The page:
Quality control of compaction with lightweight deflectometer (LWD) device: a state-of-art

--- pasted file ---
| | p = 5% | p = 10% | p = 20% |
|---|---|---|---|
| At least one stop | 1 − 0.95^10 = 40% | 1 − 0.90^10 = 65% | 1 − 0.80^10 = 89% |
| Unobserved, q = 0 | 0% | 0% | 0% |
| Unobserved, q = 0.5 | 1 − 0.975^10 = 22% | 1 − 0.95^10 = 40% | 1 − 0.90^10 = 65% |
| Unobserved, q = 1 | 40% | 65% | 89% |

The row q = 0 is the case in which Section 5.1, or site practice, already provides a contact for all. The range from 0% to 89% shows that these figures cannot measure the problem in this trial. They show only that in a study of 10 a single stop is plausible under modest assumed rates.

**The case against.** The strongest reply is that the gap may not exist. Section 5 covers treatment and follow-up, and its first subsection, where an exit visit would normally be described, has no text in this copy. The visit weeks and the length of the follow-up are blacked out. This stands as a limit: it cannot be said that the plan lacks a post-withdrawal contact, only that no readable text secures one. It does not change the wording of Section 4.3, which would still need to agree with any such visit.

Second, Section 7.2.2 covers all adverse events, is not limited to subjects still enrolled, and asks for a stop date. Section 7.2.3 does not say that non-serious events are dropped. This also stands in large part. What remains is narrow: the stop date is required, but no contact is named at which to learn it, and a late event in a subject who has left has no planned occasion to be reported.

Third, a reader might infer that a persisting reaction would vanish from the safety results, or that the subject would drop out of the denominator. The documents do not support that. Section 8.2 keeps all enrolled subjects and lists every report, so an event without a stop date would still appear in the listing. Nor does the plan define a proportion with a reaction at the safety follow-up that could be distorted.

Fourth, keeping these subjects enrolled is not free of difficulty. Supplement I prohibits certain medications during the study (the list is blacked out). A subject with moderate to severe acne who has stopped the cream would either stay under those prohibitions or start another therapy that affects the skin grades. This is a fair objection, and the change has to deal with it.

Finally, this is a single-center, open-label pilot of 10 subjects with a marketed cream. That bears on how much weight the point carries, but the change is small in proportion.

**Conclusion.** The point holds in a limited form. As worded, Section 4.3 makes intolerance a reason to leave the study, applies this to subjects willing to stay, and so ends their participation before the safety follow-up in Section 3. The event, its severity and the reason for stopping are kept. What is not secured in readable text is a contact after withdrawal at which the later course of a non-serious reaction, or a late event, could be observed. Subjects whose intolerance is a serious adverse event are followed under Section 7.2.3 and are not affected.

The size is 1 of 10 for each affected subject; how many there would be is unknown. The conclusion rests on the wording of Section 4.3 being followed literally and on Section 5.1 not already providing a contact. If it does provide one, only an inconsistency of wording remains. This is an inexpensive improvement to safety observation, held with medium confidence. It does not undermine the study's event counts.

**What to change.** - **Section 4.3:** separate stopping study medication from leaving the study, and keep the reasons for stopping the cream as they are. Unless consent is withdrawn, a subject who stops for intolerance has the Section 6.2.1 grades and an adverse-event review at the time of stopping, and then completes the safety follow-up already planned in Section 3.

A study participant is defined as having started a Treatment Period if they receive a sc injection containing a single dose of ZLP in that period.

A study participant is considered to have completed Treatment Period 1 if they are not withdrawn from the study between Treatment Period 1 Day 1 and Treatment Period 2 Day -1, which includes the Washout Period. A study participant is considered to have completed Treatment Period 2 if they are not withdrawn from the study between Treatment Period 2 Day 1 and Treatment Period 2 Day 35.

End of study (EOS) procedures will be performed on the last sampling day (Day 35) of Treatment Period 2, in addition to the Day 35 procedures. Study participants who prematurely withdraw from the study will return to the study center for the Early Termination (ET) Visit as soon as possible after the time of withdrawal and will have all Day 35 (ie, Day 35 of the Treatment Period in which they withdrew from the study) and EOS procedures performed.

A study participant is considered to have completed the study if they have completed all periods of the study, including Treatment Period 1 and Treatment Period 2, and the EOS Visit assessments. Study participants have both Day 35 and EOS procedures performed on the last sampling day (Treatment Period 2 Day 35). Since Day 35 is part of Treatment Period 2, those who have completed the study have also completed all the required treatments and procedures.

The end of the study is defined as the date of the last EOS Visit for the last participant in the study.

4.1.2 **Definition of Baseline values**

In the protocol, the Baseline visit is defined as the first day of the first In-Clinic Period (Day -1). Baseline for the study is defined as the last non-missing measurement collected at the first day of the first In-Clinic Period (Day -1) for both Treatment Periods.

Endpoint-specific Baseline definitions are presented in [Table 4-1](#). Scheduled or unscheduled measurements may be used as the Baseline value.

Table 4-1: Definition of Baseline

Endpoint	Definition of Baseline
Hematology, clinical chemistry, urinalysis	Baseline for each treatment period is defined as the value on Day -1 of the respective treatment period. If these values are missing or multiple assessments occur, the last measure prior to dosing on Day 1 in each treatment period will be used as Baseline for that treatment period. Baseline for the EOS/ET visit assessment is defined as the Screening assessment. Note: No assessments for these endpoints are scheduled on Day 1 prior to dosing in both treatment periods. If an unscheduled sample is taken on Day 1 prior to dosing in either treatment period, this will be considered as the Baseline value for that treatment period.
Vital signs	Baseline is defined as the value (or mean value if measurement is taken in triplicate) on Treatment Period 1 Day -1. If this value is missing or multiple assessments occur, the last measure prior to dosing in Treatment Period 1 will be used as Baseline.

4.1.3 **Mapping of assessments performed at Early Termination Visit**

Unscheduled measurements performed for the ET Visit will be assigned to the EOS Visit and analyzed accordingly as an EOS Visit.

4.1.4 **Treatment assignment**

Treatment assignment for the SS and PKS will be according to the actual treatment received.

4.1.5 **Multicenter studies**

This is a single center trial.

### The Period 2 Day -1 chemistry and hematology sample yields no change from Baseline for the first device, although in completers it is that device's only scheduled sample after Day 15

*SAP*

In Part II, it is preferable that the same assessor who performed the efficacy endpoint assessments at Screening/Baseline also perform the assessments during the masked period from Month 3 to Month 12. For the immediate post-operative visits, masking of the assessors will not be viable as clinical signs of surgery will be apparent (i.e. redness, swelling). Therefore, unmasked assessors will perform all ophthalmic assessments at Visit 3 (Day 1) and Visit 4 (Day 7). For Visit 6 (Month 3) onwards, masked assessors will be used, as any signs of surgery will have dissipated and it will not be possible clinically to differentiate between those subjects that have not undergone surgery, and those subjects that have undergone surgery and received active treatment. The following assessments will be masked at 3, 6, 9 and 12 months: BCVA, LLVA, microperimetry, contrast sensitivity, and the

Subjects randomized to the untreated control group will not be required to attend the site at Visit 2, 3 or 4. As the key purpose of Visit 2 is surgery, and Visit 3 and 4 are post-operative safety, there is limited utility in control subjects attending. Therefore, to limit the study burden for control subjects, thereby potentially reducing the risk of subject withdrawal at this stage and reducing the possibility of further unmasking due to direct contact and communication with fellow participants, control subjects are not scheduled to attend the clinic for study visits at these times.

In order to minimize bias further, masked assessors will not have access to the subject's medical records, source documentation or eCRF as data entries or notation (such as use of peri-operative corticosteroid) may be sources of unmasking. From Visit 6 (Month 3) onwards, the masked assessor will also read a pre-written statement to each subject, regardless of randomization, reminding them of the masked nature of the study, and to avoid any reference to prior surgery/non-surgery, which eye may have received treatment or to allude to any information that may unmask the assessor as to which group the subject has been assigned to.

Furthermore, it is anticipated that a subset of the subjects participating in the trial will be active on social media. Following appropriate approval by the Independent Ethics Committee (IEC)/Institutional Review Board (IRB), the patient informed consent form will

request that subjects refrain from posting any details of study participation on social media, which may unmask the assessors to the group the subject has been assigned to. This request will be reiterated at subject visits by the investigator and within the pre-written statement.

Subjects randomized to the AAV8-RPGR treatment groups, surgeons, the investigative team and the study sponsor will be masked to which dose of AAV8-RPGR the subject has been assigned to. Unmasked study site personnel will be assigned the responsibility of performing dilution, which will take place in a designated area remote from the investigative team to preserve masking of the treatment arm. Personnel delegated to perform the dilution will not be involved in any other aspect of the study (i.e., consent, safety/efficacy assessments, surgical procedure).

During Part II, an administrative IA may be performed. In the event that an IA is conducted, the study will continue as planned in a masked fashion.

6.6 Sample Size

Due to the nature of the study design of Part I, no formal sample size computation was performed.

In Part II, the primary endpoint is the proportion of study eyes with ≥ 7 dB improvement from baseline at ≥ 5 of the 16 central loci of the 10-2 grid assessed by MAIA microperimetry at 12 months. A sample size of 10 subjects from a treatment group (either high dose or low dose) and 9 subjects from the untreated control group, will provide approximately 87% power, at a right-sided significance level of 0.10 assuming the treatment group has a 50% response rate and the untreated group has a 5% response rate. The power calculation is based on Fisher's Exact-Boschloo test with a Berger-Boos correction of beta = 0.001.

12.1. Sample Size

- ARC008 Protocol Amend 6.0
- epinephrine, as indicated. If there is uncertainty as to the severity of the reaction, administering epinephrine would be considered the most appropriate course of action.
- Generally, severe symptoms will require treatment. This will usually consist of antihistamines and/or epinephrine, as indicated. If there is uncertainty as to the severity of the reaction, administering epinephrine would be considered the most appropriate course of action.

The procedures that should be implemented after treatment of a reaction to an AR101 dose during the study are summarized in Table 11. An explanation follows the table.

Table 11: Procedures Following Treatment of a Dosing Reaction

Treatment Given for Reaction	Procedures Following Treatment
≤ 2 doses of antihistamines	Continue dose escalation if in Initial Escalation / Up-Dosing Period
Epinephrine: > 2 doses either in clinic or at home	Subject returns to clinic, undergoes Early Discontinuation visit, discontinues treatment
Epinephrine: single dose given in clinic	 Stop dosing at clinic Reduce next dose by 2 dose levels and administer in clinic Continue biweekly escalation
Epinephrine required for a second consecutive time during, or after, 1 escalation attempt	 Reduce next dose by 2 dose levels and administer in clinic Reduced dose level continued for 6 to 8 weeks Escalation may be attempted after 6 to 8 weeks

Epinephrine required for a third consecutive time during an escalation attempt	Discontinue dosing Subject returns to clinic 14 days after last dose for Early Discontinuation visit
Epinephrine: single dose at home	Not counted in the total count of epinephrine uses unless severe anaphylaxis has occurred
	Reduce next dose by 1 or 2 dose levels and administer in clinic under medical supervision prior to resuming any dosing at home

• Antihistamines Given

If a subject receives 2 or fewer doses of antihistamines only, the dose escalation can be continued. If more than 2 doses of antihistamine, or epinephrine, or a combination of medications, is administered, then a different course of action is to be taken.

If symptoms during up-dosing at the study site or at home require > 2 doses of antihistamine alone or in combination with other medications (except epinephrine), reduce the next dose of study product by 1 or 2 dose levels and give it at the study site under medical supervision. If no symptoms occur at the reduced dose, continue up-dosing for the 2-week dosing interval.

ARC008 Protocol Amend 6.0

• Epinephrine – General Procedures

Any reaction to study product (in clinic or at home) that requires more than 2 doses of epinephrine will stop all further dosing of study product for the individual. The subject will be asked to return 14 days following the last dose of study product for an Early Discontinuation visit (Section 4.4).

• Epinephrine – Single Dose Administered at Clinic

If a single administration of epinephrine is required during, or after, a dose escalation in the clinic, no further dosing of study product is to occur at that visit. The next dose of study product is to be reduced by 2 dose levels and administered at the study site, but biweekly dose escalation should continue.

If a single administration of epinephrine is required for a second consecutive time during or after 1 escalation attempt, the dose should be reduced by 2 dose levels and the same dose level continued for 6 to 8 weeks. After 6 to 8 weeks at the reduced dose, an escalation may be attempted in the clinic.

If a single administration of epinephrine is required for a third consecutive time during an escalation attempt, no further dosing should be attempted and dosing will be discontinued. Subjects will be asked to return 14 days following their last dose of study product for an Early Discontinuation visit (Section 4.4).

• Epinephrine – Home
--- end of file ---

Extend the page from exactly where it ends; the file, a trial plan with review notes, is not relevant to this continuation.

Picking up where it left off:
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Abstract